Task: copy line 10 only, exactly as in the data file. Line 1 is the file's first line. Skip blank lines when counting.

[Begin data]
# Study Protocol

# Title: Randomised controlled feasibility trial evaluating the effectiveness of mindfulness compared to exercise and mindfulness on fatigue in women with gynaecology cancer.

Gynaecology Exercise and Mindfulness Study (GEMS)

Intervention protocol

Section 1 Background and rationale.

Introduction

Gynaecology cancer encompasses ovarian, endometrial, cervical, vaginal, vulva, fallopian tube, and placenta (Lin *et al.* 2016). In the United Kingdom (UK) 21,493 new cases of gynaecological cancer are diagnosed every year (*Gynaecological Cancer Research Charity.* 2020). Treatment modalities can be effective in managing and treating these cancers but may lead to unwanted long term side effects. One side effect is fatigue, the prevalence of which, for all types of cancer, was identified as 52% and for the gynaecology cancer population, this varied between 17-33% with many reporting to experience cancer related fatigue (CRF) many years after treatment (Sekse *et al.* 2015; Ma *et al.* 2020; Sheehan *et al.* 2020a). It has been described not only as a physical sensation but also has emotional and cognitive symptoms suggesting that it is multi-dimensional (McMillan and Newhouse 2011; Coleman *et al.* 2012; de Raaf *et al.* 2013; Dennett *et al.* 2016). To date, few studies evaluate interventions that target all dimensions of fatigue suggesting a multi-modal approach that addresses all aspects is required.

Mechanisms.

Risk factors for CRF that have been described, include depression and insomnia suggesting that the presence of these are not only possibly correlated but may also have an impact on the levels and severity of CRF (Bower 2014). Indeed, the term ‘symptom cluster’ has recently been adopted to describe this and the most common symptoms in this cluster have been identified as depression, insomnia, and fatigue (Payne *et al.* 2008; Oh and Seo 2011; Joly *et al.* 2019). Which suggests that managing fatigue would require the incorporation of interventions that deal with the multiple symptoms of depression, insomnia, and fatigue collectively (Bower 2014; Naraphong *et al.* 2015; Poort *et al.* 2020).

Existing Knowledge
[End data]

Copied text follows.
Existing Knowledge